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In order to find happiness and fulfill our inner selves, we ought to ask what we ought to be and do. Am I actualizing my God-given skills and talents? Am I fulfilling my responsibilities? Am I being true to my Divine being and values? Am I performing Mitzvahs, today more than yesterday, yet much less than tomorrow?

Rabbi Allouche

“If he’s happy, I’m happy!”

A friend shared these words with me recently, as he was describing his cousin’s relationship with a lady that he was dating. He didn’t think she was a good fit for him, but he dismissed his feelings with this lame excuse.

It wasn’t the first time I had heard this sentence. Many of us utter it, or different versions of it, to excuse all sorts of behaviors. And we convince ourselves that as long as we are “happy,” almost any behavior is legitimized – from dating the wrong person to engaging in self-destructive habits.

But what do we really mean by “happy”? Can we be truly happy when we engage in conducts that are opposed to our values, and purpose?

The answer is a resounding “no.” A behavior that stifles our self-growth and engaging in actions that squash our infinite potential, may bring us temporary pleasure, but it will not engender long-term happiness. For genuine happiness can only come about when we dedicate ourselves to the vocation of our inner self and its values, and to the Divine calling of who we are asked to be.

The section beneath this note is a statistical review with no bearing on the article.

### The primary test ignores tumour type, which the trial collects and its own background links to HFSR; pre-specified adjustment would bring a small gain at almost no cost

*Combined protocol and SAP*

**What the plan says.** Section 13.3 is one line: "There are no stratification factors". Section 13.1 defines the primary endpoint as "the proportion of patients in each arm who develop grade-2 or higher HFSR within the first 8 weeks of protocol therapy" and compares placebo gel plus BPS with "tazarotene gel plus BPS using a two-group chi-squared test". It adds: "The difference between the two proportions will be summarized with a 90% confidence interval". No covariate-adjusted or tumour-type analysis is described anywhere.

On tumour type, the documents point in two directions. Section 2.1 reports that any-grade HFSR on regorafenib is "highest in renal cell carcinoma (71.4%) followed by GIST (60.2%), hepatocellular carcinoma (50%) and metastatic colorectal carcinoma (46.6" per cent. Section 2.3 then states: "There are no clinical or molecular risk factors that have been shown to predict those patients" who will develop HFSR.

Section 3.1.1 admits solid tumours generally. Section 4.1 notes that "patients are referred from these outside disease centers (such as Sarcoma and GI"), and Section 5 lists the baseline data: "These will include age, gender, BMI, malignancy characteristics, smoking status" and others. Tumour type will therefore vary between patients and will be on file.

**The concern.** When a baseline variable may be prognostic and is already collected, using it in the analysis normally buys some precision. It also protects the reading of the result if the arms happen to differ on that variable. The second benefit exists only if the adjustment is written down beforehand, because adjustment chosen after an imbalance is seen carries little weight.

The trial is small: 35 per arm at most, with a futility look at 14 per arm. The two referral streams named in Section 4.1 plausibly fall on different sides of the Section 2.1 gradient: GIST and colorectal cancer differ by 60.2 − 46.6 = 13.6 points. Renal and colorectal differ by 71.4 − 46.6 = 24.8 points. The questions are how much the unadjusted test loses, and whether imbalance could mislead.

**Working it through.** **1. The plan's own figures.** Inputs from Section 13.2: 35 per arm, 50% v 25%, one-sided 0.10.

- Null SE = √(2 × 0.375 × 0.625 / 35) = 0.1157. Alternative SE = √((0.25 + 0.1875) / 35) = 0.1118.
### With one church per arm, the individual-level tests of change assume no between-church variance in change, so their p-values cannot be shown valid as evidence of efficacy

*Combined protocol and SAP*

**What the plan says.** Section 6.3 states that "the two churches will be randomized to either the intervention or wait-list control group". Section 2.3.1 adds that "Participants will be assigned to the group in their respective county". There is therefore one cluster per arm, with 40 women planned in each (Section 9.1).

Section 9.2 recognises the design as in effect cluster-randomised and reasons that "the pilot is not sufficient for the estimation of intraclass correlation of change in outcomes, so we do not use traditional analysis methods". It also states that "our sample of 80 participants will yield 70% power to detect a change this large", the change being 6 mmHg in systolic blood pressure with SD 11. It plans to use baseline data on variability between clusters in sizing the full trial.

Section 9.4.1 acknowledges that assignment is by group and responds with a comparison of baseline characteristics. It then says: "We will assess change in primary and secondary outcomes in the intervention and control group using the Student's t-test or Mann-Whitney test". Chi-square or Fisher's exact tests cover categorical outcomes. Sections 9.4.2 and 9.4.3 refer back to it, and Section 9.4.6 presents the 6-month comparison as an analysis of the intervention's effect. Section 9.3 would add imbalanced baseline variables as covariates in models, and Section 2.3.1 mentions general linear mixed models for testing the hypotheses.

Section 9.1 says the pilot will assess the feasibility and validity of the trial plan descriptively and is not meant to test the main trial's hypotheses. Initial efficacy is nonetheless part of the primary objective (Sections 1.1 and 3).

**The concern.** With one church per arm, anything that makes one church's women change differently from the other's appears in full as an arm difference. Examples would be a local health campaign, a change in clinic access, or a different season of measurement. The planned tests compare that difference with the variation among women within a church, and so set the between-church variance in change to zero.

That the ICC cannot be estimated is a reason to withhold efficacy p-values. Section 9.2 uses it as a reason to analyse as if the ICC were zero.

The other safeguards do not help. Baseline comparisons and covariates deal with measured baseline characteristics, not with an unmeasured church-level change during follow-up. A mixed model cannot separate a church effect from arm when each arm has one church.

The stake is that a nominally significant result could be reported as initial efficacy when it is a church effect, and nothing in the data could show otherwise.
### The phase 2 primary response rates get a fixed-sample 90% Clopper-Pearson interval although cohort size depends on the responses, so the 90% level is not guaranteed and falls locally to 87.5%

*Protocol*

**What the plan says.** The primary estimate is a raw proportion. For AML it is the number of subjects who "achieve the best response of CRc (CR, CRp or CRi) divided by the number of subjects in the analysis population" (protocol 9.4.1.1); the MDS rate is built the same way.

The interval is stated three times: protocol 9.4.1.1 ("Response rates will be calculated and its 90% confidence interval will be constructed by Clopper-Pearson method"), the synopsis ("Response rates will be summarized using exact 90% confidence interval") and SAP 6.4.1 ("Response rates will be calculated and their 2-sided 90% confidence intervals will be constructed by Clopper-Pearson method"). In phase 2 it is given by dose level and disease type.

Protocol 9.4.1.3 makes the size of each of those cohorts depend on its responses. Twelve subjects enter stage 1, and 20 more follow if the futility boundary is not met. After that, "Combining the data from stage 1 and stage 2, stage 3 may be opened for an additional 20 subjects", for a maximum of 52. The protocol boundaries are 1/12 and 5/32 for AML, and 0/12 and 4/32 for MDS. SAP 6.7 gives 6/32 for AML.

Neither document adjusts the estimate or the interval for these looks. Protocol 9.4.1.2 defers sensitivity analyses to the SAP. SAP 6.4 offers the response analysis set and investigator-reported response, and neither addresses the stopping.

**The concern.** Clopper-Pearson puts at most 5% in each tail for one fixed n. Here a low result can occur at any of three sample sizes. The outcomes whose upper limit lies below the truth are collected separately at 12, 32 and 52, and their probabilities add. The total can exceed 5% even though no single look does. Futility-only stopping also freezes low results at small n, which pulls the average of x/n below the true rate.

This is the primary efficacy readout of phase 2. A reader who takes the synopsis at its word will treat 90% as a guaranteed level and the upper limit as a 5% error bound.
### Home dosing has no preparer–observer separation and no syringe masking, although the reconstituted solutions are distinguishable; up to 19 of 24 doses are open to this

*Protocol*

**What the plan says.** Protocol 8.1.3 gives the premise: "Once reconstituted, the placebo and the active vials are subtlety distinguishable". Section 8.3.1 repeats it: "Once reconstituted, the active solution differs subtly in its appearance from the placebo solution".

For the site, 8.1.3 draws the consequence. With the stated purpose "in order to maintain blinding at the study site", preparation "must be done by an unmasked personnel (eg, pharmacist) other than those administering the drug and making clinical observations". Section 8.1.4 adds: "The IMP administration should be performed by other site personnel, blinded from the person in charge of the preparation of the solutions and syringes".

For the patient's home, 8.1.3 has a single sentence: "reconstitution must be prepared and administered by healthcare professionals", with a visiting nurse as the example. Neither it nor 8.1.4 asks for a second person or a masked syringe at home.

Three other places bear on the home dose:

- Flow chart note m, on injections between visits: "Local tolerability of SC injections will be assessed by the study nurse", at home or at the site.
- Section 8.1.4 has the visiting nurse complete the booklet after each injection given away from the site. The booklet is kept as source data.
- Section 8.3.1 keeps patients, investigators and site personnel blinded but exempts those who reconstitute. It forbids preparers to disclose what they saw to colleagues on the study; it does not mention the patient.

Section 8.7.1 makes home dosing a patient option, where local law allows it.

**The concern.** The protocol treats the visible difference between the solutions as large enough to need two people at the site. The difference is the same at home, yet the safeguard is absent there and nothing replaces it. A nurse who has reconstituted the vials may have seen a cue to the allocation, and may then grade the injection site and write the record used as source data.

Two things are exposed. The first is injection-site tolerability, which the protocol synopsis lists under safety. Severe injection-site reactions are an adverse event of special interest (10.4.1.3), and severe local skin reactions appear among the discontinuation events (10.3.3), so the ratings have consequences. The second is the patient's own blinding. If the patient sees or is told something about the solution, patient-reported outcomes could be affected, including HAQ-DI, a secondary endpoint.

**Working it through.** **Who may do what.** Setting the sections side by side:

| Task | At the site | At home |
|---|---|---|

The famed psychoanalyst Viktor Frankl, whose book, “Man’s Search to Meaning,” has become the second best-selling book of all times (after the Bible), shares a similar perspective on the secret to happiness:

“Happiness, cannot be pursued,” he wrote. “Happiness must happen, and you have to let it happen by not caring about it. Instead, one should dedicate himself to actualizing his highest self; only then, will true happiness ensue.”

Perhaps, this is the reason this week’s portion tells us that only after we have settled our land and worked hard to fulfill our purpose of bettering our part of this world, then, and only then, will we “rejoice in all the good things G-d has given you and your household (Deuteronomy 26:11).”

As a young teen struggling to find my purpose in the vastness of our world, I recall seeking the advice of my dear mentor, world-scholar Rabbi Adin Steinsaltz. His poignant words have stayed with me until this very day:

“You ask a good question,” he told me. “But instead of asking what you want to be, ask what you ought to be and do. And if you ask what you ought to be and do at all times, your life will be happy, purposeful and satisfying to your inner ‘I.’”

He was right. In order to find happiness and fulfill our inner selves, we ought to ask what we ought to be and do. Am I actualizing my God-given skills and talents? Am I fulfilling my responsibilities? Am I being true to my Divine being and values? Am I performing Mitzvahs, today more than yesterday, yet much less than tomorrow?

If we can answer an affirmative “yes” to these questions, it will then be easy to find happiness, and we will then each be blessed with a good, sweet, and happy year!